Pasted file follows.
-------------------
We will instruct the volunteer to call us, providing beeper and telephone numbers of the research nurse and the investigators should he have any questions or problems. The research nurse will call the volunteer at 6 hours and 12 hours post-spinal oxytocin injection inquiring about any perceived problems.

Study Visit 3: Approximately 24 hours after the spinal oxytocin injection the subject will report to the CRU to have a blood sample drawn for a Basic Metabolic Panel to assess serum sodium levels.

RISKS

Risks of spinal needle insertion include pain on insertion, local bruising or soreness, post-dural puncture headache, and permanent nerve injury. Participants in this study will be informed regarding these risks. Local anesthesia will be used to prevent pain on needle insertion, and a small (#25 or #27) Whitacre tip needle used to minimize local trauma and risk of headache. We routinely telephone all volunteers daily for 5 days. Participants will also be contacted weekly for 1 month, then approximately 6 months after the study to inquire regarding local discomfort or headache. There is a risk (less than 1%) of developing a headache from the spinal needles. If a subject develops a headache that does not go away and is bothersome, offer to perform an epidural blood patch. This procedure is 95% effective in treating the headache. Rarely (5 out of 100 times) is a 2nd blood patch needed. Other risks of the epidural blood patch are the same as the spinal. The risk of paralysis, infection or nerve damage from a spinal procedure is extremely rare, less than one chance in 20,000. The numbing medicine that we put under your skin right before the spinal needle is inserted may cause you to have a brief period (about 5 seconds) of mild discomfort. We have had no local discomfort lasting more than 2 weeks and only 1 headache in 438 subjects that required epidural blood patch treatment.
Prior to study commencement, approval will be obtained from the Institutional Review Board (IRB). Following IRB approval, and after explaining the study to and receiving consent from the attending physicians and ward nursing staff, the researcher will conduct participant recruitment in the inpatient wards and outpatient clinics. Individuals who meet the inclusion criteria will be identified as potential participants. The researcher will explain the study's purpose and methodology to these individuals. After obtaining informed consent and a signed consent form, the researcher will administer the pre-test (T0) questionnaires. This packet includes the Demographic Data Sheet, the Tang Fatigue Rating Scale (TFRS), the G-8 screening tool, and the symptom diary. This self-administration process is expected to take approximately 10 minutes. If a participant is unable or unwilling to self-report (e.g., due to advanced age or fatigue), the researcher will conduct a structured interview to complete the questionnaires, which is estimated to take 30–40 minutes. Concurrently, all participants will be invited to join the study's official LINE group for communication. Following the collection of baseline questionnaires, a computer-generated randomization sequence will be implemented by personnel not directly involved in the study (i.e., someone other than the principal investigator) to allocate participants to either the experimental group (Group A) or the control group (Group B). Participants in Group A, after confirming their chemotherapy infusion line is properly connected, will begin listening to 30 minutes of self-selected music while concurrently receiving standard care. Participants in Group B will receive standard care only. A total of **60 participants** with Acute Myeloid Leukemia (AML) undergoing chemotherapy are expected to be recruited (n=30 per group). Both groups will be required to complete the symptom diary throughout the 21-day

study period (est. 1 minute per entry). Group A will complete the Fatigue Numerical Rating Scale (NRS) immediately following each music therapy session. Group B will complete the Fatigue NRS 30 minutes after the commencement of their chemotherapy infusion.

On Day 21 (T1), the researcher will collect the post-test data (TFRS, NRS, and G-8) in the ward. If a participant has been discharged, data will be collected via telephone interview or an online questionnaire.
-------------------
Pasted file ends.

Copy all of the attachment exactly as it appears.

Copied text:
We will instruct the volunteer to call us, providing beeper and telephone numbers of the research nurse and the investigators should he have any questions or problems. The research nurse will call the volunteer at 6 hours and 12 hours post-spinal oxytocin injection inquiring about any perceived problems.

Study Visit 3: Approximately 24 hours after the spinal oxytocin injection the subject will report to the CRU to have a blood sample drawn for a Basic Metabolic Panel to assess serum sodium levels.

RISKS

Risks of spinal needle insertion include pain on insertion, local bruising or soreness, post-dural puncture headache, and permanent nerve injury. Participants in this study will be informed regarding these risks. Local anesthesia will be used to prevent pain on needle insertion, and a small (#25 or #27) Whitacre tip needle used to minimize local trauma and risk of headache. We routinely telephone all volunteers daily for 5 days. Participants will also be contacted weekly for 1 month, then approximately 6 months after the study to inquire regarding local discomfort or headache. There is a risk (less than 1%) of developing a headache from the spinal needles. If a subject develops a headache that does not go away and is bothersome, offer to perform an epidural blood patch. This procedure is 95% effective in treating the headache. Rarely (5 out of 100 times) is a 2nd blood patch needed. Other risks of the epidural blood patch are the same as the spinal. The risk of paralysis, infection or nerve damage from a spinal procedure is extremely rare, less than one chance in 20,000. The numbing medicine that we put under your skin right before the spinal needle is inserted may cause you to have a brief period (about 5 seconds) of mild discomfort. We have had no local discomfort lasting more than 2 weeks and only 1 headache in 438 subjects that required epidural blood patch treatment.
Prior to study commencement, approval will be obtained from the Institutional Review Board (IRB). Following IRB approval, and after explaining the study to and receiving consent from the attending physicians and ward nursing staff, the researcher will conduct participant recruitment in the inpatient wards and outpatient clinics. Individuals who meet the inclusion criteria will be identified as potential participants. The researcher will explain the study's purpose and methodology to these individuals. After obtaining informed consent and a signed consent form, the researcher will administer the pre-test (T0) questionnaires. This packet includes the Demographic Data Sheet, the Tang Fatigue Rating Scale (TFRS), the G-8 screening tool, and the symptom diary. This self-administration process is expected to take approximately 10 minutes. If a participant is unable or unwilling to self-report (e.g., due to advanced age or fatigue), the researcher will conduct a structured interview to complete the questionnaires, which is estimated to take 30–40 minutes. Concurrently, all participants will be invited to join the study's official LINE group for communication. Following the collection of baseline questionnaires, a computer-generated randomization sequence will be implemented by personnel not directly involved in the study (i.e., someone other than the principal investigator) to allocate participants to either the experimental group (Group A) or the control group (Group B). Participants in Group A, after confirming their chemotherapy infusion line is properly connected, will begin listening to 30 minutes of self-selected music while concurrently receiving standard care. Participants in Group B will receive standard care only. A total of **60 participants** with Acute Myeloid Leukemia (AML) undergoing chemotherapy are expected to be recruited (n=30 per group). Both groups will be required to complete the symptom diary throughout the 21-day

study period (est. 1 minute per entry). Group A will complete the Fatigue Numerical Rating Scale (NRS) immediately following each music therapy session. Group B will complete the Fatigue NRS 30 minutes after the commencement of their chemotherapy infusion.

On Day 21 (T1), the researcher will collect the post-test data (TFRS, NRS, and G-8) in the ward. If a participant has been discharged, data will be collected via telephone interview or an online questionnaire.